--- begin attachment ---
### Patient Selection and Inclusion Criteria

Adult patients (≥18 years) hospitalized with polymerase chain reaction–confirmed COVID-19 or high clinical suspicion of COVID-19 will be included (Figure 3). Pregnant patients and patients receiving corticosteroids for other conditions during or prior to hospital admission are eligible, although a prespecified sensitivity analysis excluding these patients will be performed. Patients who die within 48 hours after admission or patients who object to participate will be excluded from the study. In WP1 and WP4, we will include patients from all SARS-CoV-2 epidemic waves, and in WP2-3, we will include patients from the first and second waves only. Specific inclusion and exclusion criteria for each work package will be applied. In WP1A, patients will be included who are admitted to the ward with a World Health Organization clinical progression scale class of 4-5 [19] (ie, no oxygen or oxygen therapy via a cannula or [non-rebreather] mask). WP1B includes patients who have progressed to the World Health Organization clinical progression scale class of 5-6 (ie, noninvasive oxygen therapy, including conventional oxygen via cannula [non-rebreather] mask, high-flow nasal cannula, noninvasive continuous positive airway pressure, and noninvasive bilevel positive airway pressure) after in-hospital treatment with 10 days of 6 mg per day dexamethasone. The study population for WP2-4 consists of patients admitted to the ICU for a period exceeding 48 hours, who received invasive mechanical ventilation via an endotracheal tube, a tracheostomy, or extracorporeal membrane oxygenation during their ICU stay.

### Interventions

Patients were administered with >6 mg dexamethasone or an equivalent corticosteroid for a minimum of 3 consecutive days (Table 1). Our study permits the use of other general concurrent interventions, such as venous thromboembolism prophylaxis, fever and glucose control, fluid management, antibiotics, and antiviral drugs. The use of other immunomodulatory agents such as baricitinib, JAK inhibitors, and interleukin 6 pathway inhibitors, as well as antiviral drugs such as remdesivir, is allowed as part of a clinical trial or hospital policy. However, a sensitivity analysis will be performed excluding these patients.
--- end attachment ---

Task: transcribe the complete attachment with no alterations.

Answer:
### Patient Selection and Inclusion Criteria

Adult patients (≥18 years) hospitalized with polymerase chain reaction–confirmed COVID-19 or high clinical suspicion of COVID-19 will be included (Figure 3). Pregnant patients and patients receiving corticosteroids for other conditions during or prior to hospital admission are eligible, although a prespecified sensitivity analysis excluding these patients will be performed. Patients who die within 48 hours after admission or patients who object to participate will be excluded from the study. In WP1 and WP4, we will include patients from all SARS-CoV-2 epidemic waves, and in WP2-3, we will include patients from the first and second waves only. Specific inclusion and exclusion criteria for each work package will be applied. In WP1A, patients will be included who are admitted to the ward with a World Health Organization clinical progression scale class of 4-5 [19] (ie, no oxygen or oxygen therapy via a cannula or [non-rebreather] mask). WP1B includes patients who have progressed to the World Health Organization clinical progression scale class of 5-6 (ie, noninvasive oxygen therapy, including conventional oxygen via cannula [non-rebreather] mask, high-flow nasal cannula, noninvasive continuous positive airway pressure, and noninvasive bilevel positive airway pressure) after in-hospital treatment with 10 days of 6 mg per day dexamethasone. The study population for WP2-4 consists of patients admitted to the ICU for a period exceeding 48 hours, who received invasive mechanical ventilation via an endotracheal tube, a tracheostomy, or extracorporeal membrane oxygenation during their ICU stay.

### Interventions

Patients were administered with >6 mg dexamethasone or an equivalent corticosteroid for a minimum of 3 consecutive days (Table 1). Our study permits the use of other general concurrent interventions, such as venous thromboembolism prophylaxis, fever and glucose control, fluid management, antibiotics, and antiviral drugs. The use of other immunomodulatory agents such as baricitinib, JAK inhibitors, and interleukin 6 pathway inhibitors, as well as antiviral drugs such as remdesivir, is allowed as part of a clinical trial or hospital policy. However, a sensitivity analysis will be performed excluding these patients.